The Van Wert County Courthouse

Wednesday, Mar. 29, 2023

Tips on taking photos during winter

Now that winter appears to be here for a while, here’s some ideas on looking for photo opportunities after the snowstorm has passed. 

There are two subjects — the snow itself and the appearance of objects decorated by snow. Each of these subjects offer two approaches-up close for details or farther away for impact. There is merit in both approaches and it is your privilege to record them so what you see will also be appreciated by others.

Contributing to the scene are fog, hoarfrost, snow clumps on vegetation, sun elevation, and the degree to which the sky is overcast. I would suggest that shooting the same subject under any of these conditions would produce images that would impact the viewer in multiple ways.

The Van Wert County’s Historical Museum’s iron fence and gate along Third Street.

When your subject is the snow, look for how large flakes make it sparkle, or how the wind has shaped it. Low weeds may also mark the snow with interesting lines. Go when the sun is lower to see more enhancing shadows and find situations that reveal the depth of the snow.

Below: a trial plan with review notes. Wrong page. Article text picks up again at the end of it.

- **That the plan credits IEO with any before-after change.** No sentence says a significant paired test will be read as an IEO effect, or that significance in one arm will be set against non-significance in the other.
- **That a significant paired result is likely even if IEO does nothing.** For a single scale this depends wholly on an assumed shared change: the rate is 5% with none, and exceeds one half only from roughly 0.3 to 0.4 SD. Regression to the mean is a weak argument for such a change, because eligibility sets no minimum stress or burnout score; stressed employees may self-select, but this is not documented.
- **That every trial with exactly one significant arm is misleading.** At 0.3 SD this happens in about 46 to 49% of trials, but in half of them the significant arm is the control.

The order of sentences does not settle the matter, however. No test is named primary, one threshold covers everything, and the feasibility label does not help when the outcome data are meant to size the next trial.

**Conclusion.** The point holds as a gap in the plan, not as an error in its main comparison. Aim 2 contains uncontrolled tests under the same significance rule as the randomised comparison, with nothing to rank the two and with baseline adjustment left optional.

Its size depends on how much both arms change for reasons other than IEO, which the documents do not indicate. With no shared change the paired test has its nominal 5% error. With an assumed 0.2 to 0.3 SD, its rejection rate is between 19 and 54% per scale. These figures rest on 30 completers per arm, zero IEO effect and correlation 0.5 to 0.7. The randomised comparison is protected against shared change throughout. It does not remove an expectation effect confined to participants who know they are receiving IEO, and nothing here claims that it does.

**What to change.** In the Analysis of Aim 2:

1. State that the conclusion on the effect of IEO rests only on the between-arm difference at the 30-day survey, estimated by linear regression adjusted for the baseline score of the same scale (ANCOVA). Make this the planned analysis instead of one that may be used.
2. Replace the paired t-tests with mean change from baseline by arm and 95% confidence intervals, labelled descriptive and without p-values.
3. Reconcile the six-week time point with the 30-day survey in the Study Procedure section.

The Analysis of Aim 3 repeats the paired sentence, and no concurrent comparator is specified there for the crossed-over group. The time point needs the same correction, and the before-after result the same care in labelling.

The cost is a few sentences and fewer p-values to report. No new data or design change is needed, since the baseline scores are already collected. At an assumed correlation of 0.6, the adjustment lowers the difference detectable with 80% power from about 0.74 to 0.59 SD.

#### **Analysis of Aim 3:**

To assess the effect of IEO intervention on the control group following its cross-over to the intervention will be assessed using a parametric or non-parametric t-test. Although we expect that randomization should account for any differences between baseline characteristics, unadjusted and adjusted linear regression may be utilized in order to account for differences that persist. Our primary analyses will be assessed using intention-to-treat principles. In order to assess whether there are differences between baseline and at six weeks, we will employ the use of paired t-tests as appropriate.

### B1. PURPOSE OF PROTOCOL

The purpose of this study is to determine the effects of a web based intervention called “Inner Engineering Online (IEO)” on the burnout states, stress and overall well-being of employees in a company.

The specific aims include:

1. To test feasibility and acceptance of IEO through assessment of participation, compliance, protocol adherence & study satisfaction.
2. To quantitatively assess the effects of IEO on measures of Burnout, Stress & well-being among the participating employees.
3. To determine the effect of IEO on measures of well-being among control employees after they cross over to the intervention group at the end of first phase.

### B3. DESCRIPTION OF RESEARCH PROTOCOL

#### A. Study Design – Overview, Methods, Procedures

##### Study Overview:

If your subject is an object that is in snow or has snow on it, look for surfaces that will contrast with the snow such as old fences, barns, trees, bridges, farm machinery, weathered surfaces, weeds, or pine cones. Streams or other bodies of water that still have some open areas can offer contrasts also. Look, too, for brightly painted buildings in snowy conditions for an interesting image.

Try to keep your camera cool, so it doesn’t fog up when you’re ready to shoot. A tripod is optional on this trip because you’ll probably have enough light. Take some test shots first. You may have to open the lens for more accurate exposure and change your white balance to more closely match the snow.  A polarizing filter can improve the scene. Keep yourself and extra batteries warm. Park your car where it isn’t a traffic problem. Smiley Park, Hiestand Woods Park, Camp Clay, and the reservoirs would be some good starting points.

Check the weather forecast before you start so you can avoid bitter wind chills or frostbite.  Your health is worth more than an exceptional photo.

POSTED: 01/30/19 at 5:03 pm. FILED UNDER: Camera Club News